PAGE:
People who eat red and processed meat within Department of Health guidelines are still at increased risk of bowel cancer, according to a study* published in the International Journal of Epidemiology.
The study found that people eating around 76g of red and processed meat a day, which is roughly in line with government recommendations, still had a 20% higher chance of developing bowel cancer than those who only ate about 21g a day. The risk rose 20% with every 25g of processed meat (roughly equivalent to a rasher of bacon or slice of ham) people ate per day, and 19% with every 50g of red meat (a thick slice of roast beef or the edible bit of a lamb chop).
The researchers studied the diets of nearly half a million British men and women, aged 40 to 69 when the research began, over more than five years, during which time 2,609 of them developed bowel cancer.
Existing evidence points to an increased bowel cancer risk for every 50g of processed meat a person eats per day, but this research found that risk increases at just 25g per day, showing a similar rise in risk at smaller intervals.
Cancer Research UK’s expert in diet and cancer, Professor Tim Key, who co-authored the study and is deputy director at the University of Oxford’s cancer epidemiology unit, said: “Our results strongly suggest that people who eat red and processed meat four or more times a week have a higher risk of developing bowel cancer than those who eat red and processed meat less than twice a week.
“There’s substantial evidence that red and processed meat are linked to bowel cancer, and the World Health Organisation classifies processed meat as carcinogenic and red meat as probably carcinogenic – but most previous research looked at people in the 1990s or earlier, and diets have changed significantly since then, so our study gives a more up-to-date insight that is relevant to meat consumption today.”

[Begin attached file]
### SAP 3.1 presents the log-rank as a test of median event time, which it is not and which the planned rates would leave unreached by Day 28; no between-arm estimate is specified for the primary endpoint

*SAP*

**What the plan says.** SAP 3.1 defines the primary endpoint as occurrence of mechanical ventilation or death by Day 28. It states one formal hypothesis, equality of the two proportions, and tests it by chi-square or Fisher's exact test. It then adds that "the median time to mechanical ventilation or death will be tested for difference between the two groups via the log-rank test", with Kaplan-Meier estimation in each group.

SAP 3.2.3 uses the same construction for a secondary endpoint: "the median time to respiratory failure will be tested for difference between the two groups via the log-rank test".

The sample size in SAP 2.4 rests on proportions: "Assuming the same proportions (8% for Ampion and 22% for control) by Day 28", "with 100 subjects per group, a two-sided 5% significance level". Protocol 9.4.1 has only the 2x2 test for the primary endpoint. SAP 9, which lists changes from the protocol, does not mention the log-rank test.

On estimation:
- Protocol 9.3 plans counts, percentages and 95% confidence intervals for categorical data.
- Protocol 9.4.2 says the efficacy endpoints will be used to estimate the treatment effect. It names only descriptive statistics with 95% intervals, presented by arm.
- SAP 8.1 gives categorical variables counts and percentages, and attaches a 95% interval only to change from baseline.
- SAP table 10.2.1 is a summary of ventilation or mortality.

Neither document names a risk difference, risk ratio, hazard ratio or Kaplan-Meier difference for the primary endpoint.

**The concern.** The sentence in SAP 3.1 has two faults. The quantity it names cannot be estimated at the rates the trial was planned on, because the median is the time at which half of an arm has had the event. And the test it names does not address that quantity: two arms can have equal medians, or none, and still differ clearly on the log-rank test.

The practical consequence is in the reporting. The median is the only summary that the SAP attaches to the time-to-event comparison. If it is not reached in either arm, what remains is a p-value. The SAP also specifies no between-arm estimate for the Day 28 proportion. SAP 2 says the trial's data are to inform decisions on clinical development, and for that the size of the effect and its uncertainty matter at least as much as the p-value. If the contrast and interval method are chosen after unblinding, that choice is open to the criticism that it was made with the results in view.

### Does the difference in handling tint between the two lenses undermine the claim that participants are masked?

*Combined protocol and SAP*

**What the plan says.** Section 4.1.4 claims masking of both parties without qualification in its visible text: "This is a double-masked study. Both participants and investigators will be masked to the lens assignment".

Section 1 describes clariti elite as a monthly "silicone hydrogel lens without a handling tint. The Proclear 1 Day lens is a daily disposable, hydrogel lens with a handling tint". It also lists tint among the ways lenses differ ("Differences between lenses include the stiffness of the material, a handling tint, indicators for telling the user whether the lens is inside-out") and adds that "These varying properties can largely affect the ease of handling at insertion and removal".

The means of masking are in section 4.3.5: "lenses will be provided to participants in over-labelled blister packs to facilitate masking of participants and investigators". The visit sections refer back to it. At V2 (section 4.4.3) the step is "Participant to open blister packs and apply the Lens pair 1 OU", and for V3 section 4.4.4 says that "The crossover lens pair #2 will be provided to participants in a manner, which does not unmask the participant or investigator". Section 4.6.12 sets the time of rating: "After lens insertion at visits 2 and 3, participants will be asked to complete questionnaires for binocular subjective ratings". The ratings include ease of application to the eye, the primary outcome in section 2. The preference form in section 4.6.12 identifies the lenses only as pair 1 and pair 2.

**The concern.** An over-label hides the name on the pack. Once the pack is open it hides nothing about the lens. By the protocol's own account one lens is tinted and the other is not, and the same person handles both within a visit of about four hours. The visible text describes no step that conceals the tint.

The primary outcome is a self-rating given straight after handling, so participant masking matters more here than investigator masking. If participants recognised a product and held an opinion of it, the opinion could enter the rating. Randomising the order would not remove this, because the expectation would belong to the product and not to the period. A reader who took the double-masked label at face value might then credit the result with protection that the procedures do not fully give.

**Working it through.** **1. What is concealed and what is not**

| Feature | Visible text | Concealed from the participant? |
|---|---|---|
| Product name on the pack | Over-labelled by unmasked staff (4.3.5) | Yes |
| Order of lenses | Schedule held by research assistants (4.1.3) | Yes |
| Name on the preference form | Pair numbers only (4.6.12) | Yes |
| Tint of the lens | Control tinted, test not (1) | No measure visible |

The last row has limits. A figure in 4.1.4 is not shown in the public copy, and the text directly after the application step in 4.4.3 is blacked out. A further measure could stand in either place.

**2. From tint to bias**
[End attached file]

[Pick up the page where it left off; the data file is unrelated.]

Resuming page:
Dr Julie Sharp, Cancer Research UK’s head of health information, said: “The government guidelines on red and processed meat are general health advice and this study is a reminder that the more you can cut down beyond this, the more you can lower your chances of developing bowel cancer.
“This doesn't necessarily mean cutting out red and processed meat entirely, but you may want to think about simple ways to reduce how much you have and how often. Although breaking habits we’ve had for a long time can be hard, it’s never too late to make healthy changes to our diet. You could try doing meat free Mondays, looking for recipes using fresh chicken and fish, or swapping meat for pulses like beans and lentils in your usual meals.”
Commenting on the findings, Dr Gunter Kuhnle, associate professor in nutrition and health, University of Reading, said the study was the largest ever undertaken in the UK and was “largely in agreement with previous findings,” although it had looked at 25g increments rather than 50g increments.
“The larger reported magnitude of increased risk at 25g of processed meat is likely due to the better methods used to measure meat intake, as better dietary measurement methods usually provide more reliable estimates of risk,” he said.
“It confirms previous findings, based largely on dietary data from the 90s, with much more recent dietary data and exclusively in a UK population.”
*Kathryn E Bradbury, Neil Murphy, Timothy J Key. Diet and colorectal cancer in UK Biobank: a prospective study. International Journal of Epidemiology, 17 April 2019, DOI:10.1093/ije/dyz064